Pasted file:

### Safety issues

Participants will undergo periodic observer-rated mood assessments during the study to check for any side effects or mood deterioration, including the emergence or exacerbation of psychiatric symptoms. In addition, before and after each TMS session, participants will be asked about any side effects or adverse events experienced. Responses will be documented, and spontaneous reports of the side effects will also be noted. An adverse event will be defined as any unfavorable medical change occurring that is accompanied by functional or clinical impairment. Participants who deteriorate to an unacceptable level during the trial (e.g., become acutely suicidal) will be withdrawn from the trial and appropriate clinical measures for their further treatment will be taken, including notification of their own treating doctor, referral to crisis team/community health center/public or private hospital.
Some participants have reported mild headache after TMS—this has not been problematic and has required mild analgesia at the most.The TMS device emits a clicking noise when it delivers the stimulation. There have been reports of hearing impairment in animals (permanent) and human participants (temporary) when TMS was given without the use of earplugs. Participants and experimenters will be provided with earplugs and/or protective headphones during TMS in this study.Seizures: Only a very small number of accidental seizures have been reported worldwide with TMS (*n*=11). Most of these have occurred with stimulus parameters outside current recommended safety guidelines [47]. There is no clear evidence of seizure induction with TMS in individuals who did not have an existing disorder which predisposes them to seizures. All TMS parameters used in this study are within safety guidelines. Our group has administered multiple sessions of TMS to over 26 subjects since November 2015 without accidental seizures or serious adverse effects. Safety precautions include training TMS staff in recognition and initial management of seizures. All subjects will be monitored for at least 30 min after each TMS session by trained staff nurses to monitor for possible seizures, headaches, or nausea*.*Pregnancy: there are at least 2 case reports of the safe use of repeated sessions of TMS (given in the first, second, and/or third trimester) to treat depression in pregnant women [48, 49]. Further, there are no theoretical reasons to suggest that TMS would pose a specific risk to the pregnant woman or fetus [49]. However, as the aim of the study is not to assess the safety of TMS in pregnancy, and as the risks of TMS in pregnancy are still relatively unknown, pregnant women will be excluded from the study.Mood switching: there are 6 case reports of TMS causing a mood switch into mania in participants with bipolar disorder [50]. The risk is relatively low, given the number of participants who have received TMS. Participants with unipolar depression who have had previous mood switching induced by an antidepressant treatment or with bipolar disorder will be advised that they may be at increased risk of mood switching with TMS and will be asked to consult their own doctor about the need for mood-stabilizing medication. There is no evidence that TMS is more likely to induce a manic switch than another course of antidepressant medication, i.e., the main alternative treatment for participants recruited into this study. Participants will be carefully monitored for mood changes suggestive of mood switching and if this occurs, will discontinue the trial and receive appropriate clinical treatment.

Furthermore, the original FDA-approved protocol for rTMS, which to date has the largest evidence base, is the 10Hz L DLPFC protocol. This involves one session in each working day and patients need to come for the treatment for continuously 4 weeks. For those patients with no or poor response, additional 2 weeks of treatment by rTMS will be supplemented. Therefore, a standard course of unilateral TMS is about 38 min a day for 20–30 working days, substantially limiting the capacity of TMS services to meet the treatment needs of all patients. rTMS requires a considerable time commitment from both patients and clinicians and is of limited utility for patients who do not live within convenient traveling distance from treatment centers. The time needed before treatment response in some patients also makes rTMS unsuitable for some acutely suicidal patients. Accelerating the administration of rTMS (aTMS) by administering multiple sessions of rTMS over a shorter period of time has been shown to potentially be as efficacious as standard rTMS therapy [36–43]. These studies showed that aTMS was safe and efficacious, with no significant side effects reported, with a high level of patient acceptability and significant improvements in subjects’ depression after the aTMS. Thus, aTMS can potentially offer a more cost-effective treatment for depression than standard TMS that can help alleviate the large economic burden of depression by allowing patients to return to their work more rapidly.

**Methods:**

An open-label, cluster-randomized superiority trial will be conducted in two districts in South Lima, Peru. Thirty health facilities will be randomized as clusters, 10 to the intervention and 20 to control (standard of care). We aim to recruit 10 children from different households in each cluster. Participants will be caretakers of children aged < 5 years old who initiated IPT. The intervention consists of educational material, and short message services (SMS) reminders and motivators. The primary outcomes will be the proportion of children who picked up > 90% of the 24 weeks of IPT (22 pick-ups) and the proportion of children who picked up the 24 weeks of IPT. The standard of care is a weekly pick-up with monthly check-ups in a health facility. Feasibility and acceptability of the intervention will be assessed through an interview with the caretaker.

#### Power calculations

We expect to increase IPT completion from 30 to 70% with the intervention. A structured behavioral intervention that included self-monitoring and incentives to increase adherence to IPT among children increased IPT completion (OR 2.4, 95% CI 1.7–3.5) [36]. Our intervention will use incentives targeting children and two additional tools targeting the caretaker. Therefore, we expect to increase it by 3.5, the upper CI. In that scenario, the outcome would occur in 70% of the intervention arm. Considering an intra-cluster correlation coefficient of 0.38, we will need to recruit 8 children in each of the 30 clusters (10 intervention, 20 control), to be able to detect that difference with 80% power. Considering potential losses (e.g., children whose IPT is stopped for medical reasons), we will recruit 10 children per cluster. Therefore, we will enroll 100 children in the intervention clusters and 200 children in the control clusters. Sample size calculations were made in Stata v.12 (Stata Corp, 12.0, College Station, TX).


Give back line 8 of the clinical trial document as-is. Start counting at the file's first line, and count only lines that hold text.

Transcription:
We expect to increase IPT completion from 30 to 70% with the intervention. A structured behavioral intervention that included self-monitoring and incentives to increase adherence to IPT among children increased IPT completion (OR 2.4, 95% CI 1.7–3.5) [36]. Our intervention will use incentives targeting children and two additional tools targeting the caretaker. Therefore, we expect to increase it by 3.5, the upper CI. In that scenario, the outcome would occur in 70% of the intervention arm. Considering an intra-cluster correlation coefficient of 0.38, we will need to recruit 8 children in each of the 30 clusters (10 intervention, 20 control), to be able to detect that difference with 80% power. Considering potential losses (e.g., children whose IPT is stopped for medical reasons), we will recruit 10 children per cluster. Therefore, we will enroll 100 children in the intervention clusters and 200 children in the control clusters. Sample size calculations were made in Stata v.12 (Stata Corp, 12.0, College Station, TX).